Today in Orlando

This is a small sample drawn from within and beyond the lives and careers of writers. Look again tomorrow! Read more about The Orlando Project chronology.

22 September 1586

Sir Philip Sidney was wounded in a skirmish between English and Spanish forces at Zutphen in the Low Countries. Shot in the leg, he developed gangrene and died on 17 October at nearby Arnhem.
22 September 1646

The Midwives’ Just Complaint, published in London, called for a cessation of England’s civil war because it interrupted procreation and childbirth.
This almost certainly male-authored text is full of nudges and winks about women’s sexuality.
22 September 1694

Philip Stanhope (later fourth Earl of Chesterfield), statesman, diplomatist and conduct letter-writer, was born in London.
22 September 1742

Susannah Cibber made a triumphant comeback at Covent Garden Theatre after some years off stage following her highly publicised adultery.
22 September 1761

King George III and Queen Charlotte were crowned; Horace Walpole and Thomas Gray each left a vivid account of the occasion, while Catherine Talbot wrote a prose poem about non-attendance, about spending a festal day in solitude.
22 September 1792

Year 1 of the first French Republic was proclaimed and the revolutionary calendar came into use: it lasted till 1 January 1806.
New names, free from associations with ancient or mythological rulers, were invented for the months and the days of the week.
22 September 1798

The Cheap Repository Tracts ended; reprinting rights were sold to Rivington, but Marshall went on issuing tracts by the same title, some of them bawdy or (by Hannah More’s terms) politically suspect.
22 September 1810

Dr John Brown, physician and essayist, was born at Biggar, Lanarkshire, Scotland.
22 September 1821

The famous initials L. E. L were used for the first time: on Landon’s poems Bells and Stanzas on the Death of Miss Campbell in the Literary Gazette.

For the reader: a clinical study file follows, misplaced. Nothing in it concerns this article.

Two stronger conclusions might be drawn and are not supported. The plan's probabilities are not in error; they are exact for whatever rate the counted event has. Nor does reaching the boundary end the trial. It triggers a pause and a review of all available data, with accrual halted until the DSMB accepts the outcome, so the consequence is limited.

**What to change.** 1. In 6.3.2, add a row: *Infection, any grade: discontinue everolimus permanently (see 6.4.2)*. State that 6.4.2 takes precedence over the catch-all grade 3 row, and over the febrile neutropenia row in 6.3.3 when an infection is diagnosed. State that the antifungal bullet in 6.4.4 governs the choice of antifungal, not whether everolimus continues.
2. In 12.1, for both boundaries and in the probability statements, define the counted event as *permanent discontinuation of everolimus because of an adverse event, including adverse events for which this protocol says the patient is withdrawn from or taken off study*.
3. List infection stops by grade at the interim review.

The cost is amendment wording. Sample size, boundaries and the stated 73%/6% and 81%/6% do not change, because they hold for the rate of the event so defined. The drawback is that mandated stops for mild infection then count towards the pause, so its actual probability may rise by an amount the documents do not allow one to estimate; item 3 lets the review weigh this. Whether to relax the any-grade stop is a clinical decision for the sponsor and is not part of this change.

22 September 1840

Anne Lister died in Kutaisi, West Georgia, near the Black Sea, of a fever carried by a local species of tick.
22 September 1851

Mary Martha Sherwood died at Twickenham near London, two years after her husband.
22 September 1855

John Chapman’s final letter to Barbara Leigh Smith ended their relationship.
22 September 1856

George Eliot began work on her first published fiction, The Sad Fortunes of the Rev. Amos Barton, which in due course became part of Scenes of Clerical Life.
22 September 1862

Abraham Lincoln set forth the Emancipation Proclamation, declaring that all slaves held in the states which were now rebel territory of the USA would be free as of 1 January 1863.
22 September 1863

At Rumbleton in Scotland, Harriet Baillie Hamilton married banker, publisher and India agent Henry Samuel King, a widower whose age was exactly double hers.
22 September 1871

Charlotte Elliott died at Brighton in Sussex in her early eighties, after several years as a complete invalid.
22 September 1880

Christabel Pankhurst was born, the eldest child in a remarkable family of activists.
22 September 1894

Frances Power Cobbe published the Life of Frances Power Cobbe by Herself, with the express aim of showing that the life of a single woman could be fulfilling.